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Robert Banks Jenkinson Earl of Liverpool

Tory | 1812 - 1827

Earl of Liverpool


7 June 1770, London


4 December 1828, Kingston-upon-Thames, Surrey

Dates in office

8 June 1812 - 9 April 1827

Political party


Major acts

Importation Act 1815 - prohibiting the import of foreign wheat until the domestic price reached a minimum accepted level.

“(I consider) the right of election as a public trust, granted not for the benefit of the individual, but for the public good.”

The Earl of Liverpool, Robert Banks Jenkinson, became known for repressive measures introduced to restore order, but he also steered the country through the period of radicalism and unrest which followed the Napoleonic Wars.

Having served earlier in his career as leader of the House of Lords, Foreign Secretary and War Secretary, Liverpool was asked to form a government after the assassination of Spencer Perceval in 1812.

Few expected Liverpool to survive in office very long, as at first his government seemed very insecure.

But the opposition provided by the Whig party was weak and disunited, and Liverpool was able to draw on the talents of individuals such as Sidmouth, The Duke of Wellington, Castlereagh and Canning.

The ending of the Napoleonic Wars with France in 1815, aided by Wellington’s victories in the field, further boosted support for Liverpool.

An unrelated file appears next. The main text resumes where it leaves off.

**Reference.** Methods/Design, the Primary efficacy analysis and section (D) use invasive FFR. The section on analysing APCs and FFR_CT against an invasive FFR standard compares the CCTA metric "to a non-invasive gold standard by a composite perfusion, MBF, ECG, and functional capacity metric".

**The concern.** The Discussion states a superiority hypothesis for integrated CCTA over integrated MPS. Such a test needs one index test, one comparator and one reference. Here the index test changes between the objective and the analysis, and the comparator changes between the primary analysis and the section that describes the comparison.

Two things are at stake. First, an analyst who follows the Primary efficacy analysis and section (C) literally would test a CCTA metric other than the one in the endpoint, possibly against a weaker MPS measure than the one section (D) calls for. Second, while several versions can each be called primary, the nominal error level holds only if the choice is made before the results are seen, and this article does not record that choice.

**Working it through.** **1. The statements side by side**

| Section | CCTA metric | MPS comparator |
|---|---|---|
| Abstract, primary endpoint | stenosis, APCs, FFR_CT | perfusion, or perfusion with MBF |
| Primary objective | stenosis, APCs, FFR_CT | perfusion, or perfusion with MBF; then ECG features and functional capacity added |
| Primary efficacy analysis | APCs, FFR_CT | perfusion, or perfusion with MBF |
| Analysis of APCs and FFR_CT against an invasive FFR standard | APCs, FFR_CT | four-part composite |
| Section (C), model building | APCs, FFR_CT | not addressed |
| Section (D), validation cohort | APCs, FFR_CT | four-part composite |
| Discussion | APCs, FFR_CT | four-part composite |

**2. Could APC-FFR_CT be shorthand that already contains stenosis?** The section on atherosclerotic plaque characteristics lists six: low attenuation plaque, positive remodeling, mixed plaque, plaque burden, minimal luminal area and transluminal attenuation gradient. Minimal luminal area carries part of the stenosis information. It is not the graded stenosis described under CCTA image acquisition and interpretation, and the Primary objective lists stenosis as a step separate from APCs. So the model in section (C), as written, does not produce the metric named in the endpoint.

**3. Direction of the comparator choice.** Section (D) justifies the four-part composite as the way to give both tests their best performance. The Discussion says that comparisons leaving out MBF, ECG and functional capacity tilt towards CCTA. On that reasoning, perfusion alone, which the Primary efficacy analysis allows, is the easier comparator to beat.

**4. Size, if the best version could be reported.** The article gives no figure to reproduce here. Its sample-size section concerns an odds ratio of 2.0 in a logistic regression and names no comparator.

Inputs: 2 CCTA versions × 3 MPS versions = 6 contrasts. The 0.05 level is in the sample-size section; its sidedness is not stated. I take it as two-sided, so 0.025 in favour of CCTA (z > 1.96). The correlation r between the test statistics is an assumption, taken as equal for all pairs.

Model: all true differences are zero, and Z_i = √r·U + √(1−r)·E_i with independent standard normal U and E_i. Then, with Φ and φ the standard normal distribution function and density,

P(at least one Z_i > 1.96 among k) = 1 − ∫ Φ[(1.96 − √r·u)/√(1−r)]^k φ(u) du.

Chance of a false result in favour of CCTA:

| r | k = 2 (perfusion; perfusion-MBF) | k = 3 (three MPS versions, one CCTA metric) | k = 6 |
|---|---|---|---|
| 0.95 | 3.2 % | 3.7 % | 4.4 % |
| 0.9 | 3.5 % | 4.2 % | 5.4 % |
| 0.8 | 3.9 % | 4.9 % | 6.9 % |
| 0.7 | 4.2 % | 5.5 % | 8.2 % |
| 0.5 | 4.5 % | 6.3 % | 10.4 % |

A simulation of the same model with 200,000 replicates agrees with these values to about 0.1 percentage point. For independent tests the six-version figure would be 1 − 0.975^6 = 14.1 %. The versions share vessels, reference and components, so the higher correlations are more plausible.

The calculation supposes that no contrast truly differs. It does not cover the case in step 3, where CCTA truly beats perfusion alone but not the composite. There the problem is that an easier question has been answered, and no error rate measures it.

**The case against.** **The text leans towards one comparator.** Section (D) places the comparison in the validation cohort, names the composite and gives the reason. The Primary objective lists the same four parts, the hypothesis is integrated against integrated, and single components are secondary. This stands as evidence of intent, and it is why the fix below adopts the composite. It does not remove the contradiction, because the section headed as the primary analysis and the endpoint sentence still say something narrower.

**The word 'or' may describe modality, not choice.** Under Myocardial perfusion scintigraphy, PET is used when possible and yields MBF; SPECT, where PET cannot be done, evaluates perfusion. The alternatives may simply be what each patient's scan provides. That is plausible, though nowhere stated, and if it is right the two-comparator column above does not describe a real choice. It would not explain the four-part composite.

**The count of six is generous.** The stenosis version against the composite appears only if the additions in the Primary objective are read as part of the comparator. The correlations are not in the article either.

But after the war, unrest broke out at home, partly caused by an economic recession that started in 1817. Unemployment, a bad harvest and high prices produced riots and protests.

Actions such as the repeal of income tax and the creation of the Corn Laws tended to make the situation worse. Lord Liverpool’s government reacted by suspending habeas corpus for two years.

Things became even worse in summer 1819, when large gatherings in favour of parliamentary reform culminated in a massive public meeting in Manchester on 16 August. Soldiers attacked the crowds, killing eleven and wounding many more.

The shocking event became known as the Peterloo Massacre. Liverpool’s subsequent ‘Six Acts’ curtailed the right to hold radical meetings.

The crackdown on liberty prompted an attempt by radicals in 1820 to murder Liverpool and his Cabinet and start a radical revolution.

But the Cato Street Conspiracy, as it became known, proved unsuccessful, and the conspirators were hung or transported.

During the 1820s Liverpool’s policy became increasingly liberal, and a period of economic prosperity began.

Liverpool also returned Britain to the Gold Standard in 1819. The anti-trade union laws were repealed, and many trading restrictions were removed.

A stroke forced Liverpool to resign and he died the following year.